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Hotep Idris Galeta Takes It Home

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Today in a democratic South Africa, jazz is thriving in an environment of freedom and racial reconciliation.
Despite more than three decades on wax, pianist Hotep Idris Galeta has largely escaped the public eye. Perhaps that's not too much of a surprise, given his rather unassuming nature and the fact that he's never had much of an itch for the spotlight.

Galeta (b. June 7, 1941) grew up in Cape Town, South Africa. During his teenage years he was drawn into a very active nucleus of South African jazz musicians. Abdullah Ibrahim (then Dollar Brand) served as an early mentor; Galeta performed with local stars including Chris McGregor, Dudu Pukwana, Johnny Gertze, and Makaya Ntoshoko. But by the turn of the '60s, South Africa had institutionalized apartheid and instituted martial law, driving most of these musicians abroad.

After a year in London with a number of South African expatriates, Galeta traveled to the United States, where he expanded his horizons through both formal and informal education. For two years in the late '60s, he played in Hugh Masekela's band, including a notable performance at the notorious 1967 Monterey International Pop Festival. His musical journey took him many places, including a later stint with Masekela and a productive association with Jackie McLean. He served on the faculty of the University of Hartford's Hartt College of Music in Connecticut and continues to emphasize music education to this day.

Among notable recordings from the '90s, Mario Pavone's Toulon Days stands as a high water mark. It features the inspired composition "Monk In Soweto" (to resurface later) and brought a young and unsigned Joshua Redman to the public eye. Around this time, Galeta finally returned to South Africa optimistic about country's future after 30 intervening years of apartheid.

His third record as a leader, Malay Tone Poem , came out last year on South Africa's Sheer Sound label. Produced by Zim Ngqawana and featuring the Safro Jazz Quintet, this date includes ten original compositions. A tour de force of creative post bop, Malay Tone Poem was recognized as a three-way nominee for the South African Music Awards. It pointedly signals the vision and potential of both Hotep Idris Galeta and contemporary South African jazz.

This interview was conducted by email in June, 2003.

See complete discography .




All About Jazz: Your early exposure to jazz musicians in Cape Town played a major role in your musical development. Whom do you remember most vividly from this period? How did these experiences fit into the situation in South Africa at the time?

Hotep Galeta: In the fifties there were quite a number of older musicians who influenced my early jazz education. The bassist Lamie Zukufu exposed me to the music of Bud Powell and Bird when I was sixteen years old.

As a young musician I later met Dollar Brand (now known as Abdullah Ibrahim), who also played a significant role in my early musical development, both as a friend and as a role model. He was the one who exposed me to the music of Thelonious Monk and Sonny Rollins. Unlike his laid back style of playing today, Abdullah's music during that period was extremely avant-garde, fiery and revolutionary, due to his artistic reactions to the oppressive political conditions that started to evolve at the beginning of legislated draconian apartheid racist-fascist laws.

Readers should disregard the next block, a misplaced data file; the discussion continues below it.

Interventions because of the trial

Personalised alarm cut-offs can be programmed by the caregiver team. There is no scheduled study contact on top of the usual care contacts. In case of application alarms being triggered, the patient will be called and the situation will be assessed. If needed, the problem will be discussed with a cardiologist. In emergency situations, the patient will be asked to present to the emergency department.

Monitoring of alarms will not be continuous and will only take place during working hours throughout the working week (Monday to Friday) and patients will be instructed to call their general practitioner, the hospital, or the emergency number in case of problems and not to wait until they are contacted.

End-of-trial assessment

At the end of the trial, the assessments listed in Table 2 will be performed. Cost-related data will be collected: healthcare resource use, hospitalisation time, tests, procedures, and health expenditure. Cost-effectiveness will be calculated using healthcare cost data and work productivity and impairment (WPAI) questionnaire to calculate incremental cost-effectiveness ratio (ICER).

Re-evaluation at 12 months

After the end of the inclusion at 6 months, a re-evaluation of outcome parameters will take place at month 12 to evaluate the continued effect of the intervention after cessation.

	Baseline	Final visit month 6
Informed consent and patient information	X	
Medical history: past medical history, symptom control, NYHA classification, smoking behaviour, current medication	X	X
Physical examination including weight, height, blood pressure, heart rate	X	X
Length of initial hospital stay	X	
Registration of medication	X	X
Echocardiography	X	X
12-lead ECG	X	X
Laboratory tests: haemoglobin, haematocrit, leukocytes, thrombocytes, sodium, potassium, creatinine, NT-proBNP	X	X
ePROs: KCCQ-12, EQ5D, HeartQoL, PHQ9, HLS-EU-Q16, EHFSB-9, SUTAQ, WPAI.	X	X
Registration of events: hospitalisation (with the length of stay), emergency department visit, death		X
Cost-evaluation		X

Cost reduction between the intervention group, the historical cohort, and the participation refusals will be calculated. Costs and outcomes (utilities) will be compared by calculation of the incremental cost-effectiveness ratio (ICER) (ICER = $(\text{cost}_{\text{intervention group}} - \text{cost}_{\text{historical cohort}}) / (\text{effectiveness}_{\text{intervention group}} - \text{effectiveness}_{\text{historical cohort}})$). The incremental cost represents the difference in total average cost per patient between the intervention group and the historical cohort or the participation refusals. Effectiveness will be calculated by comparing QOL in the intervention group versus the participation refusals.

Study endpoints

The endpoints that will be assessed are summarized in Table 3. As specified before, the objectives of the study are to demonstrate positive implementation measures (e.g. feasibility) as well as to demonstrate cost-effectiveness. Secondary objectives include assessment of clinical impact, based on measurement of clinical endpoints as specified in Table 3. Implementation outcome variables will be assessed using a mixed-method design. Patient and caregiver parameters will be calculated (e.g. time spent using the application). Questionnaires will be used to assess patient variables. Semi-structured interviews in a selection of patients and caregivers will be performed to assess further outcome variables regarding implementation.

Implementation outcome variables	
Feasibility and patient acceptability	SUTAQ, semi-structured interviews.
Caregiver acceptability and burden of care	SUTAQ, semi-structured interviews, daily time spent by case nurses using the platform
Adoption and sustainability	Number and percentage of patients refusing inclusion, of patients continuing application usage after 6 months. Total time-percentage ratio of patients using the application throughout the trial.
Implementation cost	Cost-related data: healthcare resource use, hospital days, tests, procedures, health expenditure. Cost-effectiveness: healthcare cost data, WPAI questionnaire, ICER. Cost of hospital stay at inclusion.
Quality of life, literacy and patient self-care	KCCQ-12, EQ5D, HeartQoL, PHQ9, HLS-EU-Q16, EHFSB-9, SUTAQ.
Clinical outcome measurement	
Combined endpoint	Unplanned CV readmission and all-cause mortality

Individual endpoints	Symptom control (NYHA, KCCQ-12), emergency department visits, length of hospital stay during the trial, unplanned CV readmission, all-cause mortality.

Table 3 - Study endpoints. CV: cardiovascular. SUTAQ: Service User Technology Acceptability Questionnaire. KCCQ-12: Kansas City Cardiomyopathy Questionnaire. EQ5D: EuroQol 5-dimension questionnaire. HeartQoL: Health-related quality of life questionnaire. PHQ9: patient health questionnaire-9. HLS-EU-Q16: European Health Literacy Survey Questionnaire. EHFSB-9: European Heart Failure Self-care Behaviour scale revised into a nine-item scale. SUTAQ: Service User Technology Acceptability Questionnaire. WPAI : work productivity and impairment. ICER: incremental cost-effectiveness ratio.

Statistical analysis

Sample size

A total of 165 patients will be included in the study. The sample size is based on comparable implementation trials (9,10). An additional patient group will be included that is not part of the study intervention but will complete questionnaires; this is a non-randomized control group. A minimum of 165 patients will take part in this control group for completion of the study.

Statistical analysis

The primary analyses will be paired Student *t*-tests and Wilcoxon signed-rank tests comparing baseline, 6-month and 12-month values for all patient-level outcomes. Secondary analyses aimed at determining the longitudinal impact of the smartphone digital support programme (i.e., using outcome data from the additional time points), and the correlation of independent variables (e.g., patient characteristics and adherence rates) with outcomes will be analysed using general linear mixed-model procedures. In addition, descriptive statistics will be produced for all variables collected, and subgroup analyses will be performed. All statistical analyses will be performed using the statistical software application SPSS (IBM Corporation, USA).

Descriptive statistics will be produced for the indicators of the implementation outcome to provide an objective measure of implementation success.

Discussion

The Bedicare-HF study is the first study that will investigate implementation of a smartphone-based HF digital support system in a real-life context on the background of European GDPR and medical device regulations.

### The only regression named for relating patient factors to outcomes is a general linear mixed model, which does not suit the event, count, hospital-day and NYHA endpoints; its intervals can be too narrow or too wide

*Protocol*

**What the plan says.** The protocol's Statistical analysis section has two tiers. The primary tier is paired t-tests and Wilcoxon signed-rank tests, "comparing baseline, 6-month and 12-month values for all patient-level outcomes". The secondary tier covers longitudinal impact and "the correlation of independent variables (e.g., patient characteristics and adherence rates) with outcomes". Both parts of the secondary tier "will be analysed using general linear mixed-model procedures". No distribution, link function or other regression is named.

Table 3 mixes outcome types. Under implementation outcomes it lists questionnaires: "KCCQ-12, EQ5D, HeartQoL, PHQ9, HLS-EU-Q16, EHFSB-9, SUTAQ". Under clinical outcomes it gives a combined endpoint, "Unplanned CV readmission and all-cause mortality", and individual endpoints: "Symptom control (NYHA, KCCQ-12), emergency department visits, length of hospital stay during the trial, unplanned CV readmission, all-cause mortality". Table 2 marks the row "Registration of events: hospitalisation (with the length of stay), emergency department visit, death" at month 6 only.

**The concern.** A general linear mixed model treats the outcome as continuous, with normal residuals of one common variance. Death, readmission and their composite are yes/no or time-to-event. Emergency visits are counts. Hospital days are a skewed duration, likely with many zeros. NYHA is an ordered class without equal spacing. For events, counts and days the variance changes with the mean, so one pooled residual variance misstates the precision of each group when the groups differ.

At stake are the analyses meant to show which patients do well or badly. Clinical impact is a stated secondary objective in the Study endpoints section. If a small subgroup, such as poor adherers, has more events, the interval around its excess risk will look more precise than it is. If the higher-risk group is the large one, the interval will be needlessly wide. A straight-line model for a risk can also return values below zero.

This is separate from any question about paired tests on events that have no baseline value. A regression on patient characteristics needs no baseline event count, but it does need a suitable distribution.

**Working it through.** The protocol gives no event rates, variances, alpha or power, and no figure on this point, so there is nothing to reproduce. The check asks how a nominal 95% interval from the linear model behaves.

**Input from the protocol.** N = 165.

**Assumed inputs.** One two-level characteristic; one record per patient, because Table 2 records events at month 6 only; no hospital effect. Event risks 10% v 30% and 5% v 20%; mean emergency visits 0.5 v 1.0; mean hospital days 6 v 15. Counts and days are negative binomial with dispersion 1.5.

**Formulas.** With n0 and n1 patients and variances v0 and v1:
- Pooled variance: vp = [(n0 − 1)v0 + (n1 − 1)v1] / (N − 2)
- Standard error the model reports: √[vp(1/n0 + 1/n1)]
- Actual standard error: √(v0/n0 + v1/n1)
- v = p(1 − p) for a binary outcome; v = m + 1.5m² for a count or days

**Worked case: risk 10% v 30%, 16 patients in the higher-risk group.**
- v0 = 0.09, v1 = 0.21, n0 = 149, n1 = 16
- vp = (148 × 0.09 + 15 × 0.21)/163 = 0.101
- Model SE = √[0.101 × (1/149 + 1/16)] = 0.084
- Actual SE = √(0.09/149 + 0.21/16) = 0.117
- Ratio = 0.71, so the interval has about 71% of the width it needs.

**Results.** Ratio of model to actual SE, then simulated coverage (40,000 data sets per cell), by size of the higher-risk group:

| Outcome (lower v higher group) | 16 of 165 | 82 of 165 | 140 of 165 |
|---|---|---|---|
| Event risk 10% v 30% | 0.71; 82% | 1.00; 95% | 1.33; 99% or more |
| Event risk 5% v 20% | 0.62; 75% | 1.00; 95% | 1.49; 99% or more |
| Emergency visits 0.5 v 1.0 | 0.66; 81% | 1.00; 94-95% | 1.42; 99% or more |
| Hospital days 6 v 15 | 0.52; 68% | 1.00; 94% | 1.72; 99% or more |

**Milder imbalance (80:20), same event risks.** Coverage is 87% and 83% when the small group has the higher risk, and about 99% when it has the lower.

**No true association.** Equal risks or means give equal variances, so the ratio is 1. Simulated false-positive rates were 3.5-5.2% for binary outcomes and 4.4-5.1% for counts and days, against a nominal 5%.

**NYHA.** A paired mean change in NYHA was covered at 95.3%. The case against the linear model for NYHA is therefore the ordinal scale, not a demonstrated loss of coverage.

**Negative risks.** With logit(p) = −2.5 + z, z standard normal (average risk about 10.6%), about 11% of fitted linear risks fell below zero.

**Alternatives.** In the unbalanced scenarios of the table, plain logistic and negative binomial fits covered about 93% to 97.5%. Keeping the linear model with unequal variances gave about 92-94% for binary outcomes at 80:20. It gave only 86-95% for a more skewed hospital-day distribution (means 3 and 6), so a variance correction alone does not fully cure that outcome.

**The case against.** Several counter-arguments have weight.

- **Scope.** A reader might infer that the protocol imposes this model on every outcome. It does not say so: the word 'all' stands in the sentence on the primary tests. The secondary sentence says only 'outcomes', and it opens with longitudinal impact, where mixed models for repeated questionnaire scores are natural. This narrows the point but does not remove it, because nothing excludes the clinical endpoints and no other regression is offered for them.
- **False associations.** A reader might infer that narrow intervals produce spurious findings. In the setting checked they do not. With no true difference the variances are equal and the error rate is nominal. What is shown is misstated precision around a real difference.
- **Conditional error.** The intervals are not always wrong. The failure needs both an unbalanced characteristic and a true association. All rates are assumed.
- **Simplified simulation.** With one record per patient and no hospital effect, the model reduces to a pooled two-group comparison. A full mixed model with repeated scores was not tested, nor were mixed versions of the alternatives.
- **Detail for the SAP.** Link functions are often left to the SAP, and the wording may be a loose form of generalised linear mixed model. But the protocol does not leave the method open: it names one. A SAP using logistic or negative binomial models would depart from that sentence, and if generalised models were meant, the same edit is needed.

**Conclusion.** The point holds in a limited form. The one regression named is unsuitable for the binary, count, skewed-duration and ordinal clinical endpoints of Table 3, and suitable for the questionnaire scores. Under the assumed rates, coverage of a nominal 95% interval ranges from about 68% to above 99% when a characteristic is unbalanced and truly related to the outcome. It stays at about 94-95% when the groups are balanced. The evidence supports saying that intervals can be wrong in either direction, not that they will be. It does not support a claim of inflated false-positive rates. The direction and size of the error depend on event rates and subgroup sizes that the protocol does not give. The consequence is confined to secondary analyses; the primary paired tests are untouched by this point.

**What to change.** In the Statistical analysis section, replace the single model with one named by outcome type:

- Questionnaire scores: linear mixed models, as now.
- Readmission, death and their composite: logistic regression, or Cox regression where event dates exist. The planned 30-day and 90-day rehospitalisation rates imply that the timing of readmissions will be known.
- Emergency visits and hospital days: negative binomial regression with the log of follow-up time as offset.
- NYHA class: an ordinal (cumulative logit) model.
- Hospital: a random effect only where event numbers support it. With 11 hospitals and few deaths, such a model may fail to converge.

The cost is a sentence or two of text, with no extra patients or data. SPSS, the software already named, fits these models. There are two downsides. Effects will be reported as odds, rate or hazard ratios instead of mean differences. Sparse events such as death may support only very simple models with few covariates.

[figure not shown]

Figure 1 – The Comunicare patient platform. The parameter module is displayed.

Most of us at that time played in the hard bop tradition, with an added mixture of South African traditional music thrown in. I was seriously into the music of Bobby Timmons and Horace Silver. I also hung out with the pianist Chris McGregor and the saxophonist Dudu Pukwana a lot. These two musicians opened my ears to the music of Herbie Nichols and Ornette Coleman, which changed my musical concepts quite drastically.

By that time I had, like many others, become increasingly involved with the underground struggle against the regime.

AAJ: Things were very hot in South Africa in 1961. In the aftermath of Sharpeville, tensions were painfully high. Everyone was leaving. How did you get out of the country, and what sort of South African community did you find abroad in London and elsewhere?

HG: When things became too hot, a lot of us departed. I left by boat for Southampton, England in 1961 under an assumed name with the assistance of underground connections. This was shortly after the Sharpeville massacre, the first state of emergency, the banning of the ANC and other political parties, and the imposition of martial law.

When I arrived in England I headed for London, where I hooked up with some members of the cast of the South African jazz opera "King Kong" that had been playing at one of the theatres in London's West End for the past year. This eased the feelings of loneliness in a strange environment.

I stayed in London for about a year. In fact that is where I heard my first live American jazz. I attended a John Coltrane concert one evening that featured Reggie Workman on bass and Eric Dolphy on alto and bass clarinet. "My Favorite Things"... I was in heaven!

I arrived in New York in the summer of 1962. Somehow I slowly lost touch with the musicians from home. Chris McGregor and Dudu Pukwana eventually left South Africa a few years later with their quintet called the Blue Notes, They were to create a huge impact upon the English and European jazz scene with their fiery brand of South African avant-garde jazz.


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